Colleague and friend of Isambard Kingdom Brunel, William Froude contributed much to the engineering world, although his name is better known today than during his time. Amongst his many inventions was the hydraulic dynamometer in 1877, and developments of which are in constant use throughout the world today. It is probably true to say that Froude dynamometers have played an essential part in the development of practically all types of power unit, providing a means of proving design, assessing performance, and testing the efficiency of different fuels.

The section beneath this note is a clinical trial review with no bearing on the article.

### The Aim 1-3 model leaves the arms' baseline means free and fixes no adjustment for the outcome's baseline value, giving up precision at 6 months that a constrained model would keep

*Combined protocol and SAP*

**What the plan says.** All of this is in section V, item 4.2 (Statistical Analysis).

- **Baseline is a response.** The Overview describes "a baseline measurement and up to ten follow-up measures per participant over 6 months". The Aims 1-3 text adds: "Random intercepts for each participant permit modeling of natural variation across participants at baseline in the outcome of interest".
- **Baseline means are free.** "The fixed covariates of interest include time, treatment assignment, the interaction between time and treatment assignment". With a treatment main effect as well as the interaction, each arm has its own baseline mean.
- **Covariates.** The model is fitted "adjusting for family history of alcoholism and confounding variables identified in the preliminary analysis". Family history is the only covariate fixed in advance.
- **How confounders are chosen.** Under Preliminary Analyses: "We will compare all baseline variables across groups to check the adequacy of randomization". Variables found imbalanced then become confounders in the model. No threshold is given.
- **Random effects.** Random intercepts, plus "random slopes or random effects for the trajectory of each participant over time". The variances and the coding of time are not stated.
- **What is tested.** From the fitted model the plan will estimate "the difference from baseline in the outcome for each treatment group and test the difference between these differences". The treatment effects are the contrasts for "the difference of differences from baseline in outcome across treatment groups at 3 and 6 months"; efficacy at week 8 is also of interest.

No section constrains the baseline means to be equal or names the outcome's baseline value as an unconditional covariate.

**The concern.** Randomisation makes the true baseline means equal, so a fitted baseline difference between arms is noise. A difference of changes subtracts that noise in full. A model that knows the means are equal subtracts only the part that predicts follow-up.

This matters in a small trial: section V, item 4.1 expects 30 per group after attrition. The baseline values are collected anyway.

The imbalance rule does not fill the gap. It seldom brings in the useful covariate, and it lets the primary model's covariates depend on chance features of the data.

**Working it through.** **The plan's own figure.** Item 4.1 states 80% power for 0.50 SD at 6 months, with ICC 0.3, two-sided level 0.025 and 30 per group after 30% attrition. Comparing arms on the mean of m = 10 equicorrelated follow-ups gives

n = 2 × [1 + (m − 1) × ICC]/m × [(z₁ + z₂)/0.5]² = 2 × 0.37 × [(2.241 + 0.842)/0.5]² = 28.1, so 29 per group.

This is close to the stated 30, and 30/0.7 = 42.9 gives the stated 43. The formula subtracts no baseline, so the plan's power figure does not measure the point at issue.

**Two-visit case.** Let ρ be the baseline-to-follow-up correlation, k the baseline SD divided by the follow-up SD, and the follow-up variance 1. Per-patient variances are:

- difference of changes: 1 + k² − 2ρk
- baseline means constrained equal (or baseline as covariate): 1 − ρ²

In simple terms, water is used in the Froude dynamometer to provide hydraulic resistance to the rotational input from the motor being tested and to dissipate the power in the form of heat. The main components of the hydraulic section are the rotor and the sluice gate, and in order to resist the effects of erosion and cavitation, the parts are cast in Langley Hiduron 130 bronze. This alloy possesses high tensile strength combined with good ductility and excellent resistance to corrosion and erosion. Its strength and hardness are unimpaired at temperatures of up to 400oC.
The illustrations show a rotor in Hiduron 130 (DIN 2.1504, DTD900/4805, Hidurax Special) as supplied to Heenan & Froude Ltd., and a ‘G’ type Froude dynamometer.
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